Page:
The afternoon was finished off by a quick blast around IKEA. The perfect end to a perfect day.

Wednesday, 18 January 2012

Boys Who Sew

l to r Trevor Pitt, David Littler, Stewart Easton, Twiggy and Mr X Stitch
Great evening last night at the MAC attending In Conversation with Boys Who Sew hosted by Birmingham based artist and curator Trevor Pitt of The Knitting Salon and the famed knitted benches and who posed questions to the four unlikely lad stitchers.

First up was Coventry born artist Stewart Easton who currently has an exhibition of embroidered folk art at the MAC called Four Tragic Tales, again curated by Trevor Pitt.  Stewart only started sewing 2 1/2 years ago while researching Folk Art as part of his MA in Illustration and Animation. Inspired by the books of Oliver Postgate and the poetry of Sir John Betjeman instead of drawing images for his animation module he began embroidering.  Stewart embroiders fairy story based narratives often in a long horizontal panel giving the feeling of movement and time of one long image.   He says of stitching that it is very contemplative and slows things down instead of the fast moving pace of traditional animation.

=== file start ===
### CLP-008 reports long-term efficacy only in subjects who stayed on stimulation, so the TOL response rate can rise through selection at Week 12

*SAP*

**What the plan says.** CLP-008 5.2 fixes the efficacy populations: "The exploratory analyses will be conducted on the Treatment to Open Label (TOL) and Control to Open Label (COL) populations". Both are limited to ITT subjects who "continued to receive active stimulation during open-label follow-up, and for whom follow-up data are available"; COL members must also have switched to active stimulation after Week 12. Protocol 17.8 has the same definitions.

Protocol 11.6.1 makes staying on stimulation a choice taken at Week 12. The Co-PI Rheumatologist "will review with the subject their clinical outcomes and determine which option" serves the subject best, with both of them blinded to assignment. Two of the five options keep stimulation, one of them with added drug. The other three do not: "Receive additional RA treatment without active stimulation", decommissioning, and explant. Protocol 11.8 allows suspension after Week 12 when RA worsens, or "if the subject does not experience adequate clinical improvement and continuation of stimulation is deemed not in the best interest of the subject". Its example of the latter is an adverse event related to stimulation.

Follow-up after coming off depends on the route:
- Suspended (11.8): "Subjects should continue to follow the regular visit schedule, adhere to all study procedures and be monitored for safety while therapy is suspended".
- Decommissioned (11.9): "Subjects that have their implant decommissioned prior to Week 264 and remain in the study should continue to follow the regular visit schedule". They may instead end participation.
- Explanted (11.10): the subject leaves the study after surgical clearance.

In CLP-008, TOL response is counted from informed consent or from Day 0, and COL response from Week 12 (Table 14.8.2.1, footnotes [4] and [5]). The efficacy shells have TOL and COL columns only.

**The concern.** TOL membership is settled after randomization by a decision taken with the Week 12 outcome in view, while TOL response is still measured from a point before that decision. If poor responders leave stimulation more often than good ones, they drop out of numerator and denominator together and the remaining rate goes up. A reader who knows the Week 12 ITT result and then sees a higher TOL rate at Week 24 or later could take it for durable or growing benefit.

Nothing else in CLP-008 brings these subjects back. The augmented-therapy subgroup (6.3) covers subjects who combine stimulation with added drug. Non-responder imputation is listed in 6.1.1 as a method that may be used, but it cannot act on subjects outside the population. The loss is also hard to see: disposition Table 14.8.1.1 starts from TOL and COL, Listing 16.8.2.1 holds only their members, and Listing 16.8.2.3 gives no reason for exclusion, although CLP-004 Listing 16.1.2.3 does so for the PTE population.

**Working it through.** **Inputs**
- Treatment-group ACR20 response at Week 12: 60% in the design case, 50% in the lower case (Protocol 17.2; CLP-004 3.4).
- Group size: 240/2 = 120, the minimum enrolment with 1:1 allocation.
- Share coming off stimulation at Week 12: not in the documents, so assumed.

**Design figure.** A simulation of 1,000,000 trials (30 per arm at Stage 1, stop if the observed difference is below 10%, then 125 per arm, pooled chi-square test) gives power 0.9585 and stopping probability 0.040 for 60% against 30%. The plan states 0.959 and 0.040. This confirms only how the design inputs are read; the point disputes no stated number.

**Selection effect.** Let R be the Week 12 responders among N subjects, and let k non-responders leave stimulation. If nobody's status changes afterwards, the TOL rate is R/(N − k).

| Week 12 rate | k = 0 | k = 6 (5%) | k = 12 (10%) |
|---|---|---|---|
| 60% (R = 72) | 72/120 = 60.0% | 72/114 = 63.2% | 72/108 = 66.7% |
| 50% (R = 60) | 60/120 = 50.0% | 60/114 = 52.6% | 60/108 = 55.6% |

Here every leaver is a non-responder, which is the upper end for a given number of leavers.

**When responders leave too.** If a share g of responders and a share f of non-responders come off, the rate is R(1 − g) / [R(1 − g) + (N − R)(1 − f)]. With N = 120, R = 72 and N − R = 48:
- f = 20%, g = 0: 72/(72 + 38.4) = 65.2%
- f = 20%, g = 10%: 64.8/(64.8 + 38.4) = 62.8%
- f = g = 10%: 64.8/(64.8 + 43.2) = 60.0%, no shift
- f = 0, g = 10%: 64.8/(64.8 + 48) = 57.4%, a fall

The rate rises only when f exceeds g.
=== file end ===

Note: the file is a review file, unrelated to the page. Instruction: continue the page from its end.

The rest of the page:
Next boy stitcher was Twiggy Birmingham a drag artist who for the last 20 years has designed and stitched all his own costumes with fabics sourced entirely from the Birmingham Rag Market and using only 3 basic patterns. 

Mr X Stitch aka Jamie Chalmers has been stitching for 10 years and his interest in stitching began after buying a cross stitch kit for something to do on a long flight to Canada.  He liked the idea that somebody as large as himself, with a bald head and beard was capable of creating something so delicate. He creates the designs himself from a piece of software that converts pictures into Cross-Stitch charts as he found the traditional kits available of cottages and churches just a bit too twee.  Speaking of the popular trend at the moment of subversive cross-stitching he describes his own work as "less sweary and with more wit." He finds stitching meditative, creative, has the power of making and above all soothes the soul.